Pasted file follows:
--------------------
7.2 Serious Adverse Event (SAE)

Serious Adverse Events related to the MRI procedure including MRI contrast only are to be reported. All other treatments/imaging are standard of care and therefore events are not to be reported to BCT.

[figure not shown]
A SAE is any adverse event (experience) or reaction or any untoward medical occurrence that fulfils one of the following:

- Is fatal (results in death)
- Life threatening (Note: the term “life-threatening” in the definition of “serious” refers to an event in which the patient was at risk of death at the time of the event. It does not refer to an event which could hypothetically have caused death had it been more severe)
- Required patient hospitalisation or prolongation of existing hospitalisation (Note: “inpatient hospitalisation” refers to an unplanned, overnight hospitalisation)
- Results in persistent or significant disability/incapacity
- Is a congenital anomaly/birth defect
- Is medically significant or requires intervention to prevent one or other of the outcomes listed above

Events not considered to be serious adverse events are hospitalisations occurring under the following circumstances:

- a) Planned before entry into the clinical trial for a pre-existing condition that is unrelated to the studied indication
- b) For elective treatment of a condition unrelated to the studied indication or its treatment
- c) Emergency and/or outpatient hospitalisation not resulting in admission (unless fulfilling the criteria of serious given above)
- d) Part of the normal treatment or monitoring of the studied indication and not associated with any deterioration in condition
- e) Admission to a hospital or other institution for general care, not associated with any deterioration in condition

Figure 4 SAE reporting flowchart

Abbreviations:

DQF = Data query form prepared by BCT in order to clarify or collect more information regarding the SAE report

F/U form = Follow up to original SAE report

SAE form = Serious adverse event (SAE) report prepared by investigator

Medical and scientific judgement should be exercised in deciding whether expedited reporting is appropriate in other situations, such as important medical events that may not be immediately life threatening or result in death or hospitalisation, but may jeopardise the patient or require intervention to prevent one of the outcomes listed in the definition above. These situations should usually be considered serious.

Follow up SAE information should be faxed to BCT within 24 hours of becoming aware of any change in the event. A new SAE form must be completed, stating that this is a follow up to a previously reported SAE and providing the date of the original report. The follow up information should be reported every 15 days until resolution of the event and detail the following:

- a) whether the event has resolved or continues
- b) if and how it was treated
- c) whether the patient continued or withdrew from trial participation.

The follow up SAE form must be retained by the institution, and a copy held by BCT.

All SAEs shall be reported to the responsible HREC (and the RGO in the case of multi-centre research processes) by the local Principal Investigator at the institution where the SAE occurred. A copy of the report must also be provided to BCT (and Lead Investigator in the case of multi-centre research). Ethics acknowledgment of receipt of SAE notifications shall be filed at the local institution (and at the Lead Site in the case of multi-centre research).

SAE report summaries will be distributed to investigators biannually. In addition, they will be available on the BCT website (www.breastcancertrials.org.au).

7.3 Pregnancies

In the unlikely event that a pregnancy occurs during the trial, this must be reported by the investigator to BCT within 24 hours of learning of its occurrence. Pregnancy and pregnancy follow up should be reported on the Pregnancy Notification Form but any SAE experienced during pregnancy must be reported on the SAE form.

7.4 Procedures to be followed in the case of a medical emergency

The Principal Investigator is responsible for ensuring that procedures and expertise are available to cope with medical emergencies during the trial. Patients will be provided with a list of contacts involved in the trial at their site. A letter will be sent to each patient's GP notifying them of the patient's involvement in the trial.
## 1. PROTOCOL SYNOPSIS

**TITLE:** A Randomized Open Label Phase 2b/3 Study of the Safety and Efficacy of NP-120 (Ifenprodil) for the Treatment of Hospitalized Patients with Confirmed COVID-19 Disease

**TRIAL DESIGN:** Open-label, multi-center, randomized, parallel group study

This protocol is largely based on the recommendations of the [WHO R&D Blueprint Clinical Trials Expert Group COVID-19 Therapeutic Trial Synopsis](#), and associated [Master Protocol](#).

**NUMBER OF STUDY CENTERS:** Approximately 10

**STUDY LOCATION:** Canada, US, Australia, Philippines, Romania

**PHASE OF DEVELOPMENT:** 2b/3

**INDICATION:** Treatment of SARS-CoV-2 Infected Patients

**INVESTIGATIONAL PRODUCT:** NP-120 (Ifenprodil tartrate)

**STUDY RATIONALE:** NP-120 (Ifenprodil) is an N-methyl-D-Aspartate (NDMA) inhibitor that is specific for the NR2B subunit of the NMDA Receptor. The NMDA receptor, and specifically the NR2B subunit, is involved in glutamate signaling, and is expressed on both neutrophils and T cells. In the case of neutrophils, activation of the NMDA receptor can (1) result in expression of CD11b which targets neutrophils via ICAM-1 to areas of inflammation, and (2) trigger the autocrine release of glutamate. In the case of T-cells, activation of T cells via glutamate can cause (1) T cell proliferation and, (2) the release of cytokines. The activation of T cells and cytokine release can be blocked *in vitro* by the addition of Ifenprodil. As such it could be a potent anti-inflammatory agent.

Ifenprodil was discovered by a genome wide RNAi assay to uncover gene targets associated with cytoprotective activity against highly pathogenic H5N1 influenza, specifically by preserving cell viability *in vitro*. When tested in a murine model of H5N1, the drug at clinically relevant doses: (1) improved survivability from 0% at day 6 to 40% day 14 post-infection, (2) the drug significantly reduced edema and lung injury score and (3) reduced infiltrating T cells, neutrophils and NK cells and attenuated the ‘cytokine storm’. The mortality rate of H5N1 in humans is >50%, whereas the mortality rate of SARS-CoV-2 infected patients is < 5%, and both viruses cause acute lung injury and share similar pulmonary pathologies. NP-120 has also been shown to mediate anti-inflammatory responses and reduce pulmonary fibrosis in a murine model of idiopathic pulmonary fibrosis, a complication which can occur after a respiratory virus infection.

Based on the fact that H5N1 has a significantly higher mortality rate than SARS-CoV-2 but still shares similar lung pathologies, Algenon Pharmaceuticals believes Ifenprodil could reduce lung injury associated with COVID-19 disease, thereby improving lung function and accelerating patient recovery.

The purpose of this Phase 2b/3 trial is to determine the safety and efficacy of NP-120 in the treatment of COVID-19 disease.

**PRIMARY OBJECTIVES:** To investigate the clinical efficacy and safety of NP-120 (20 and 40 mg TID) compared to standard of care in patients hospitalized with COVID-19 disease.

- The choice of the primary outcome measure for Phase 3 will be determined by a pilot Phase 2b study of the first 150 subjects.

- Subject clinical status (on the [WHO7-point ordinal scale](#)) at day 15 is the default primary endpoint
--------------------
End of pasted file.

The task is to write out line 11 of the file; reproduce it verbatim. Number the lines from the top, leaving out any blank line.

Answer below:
Events not considered to be serious adverse events are hospitalisations occurring under the following circumstances: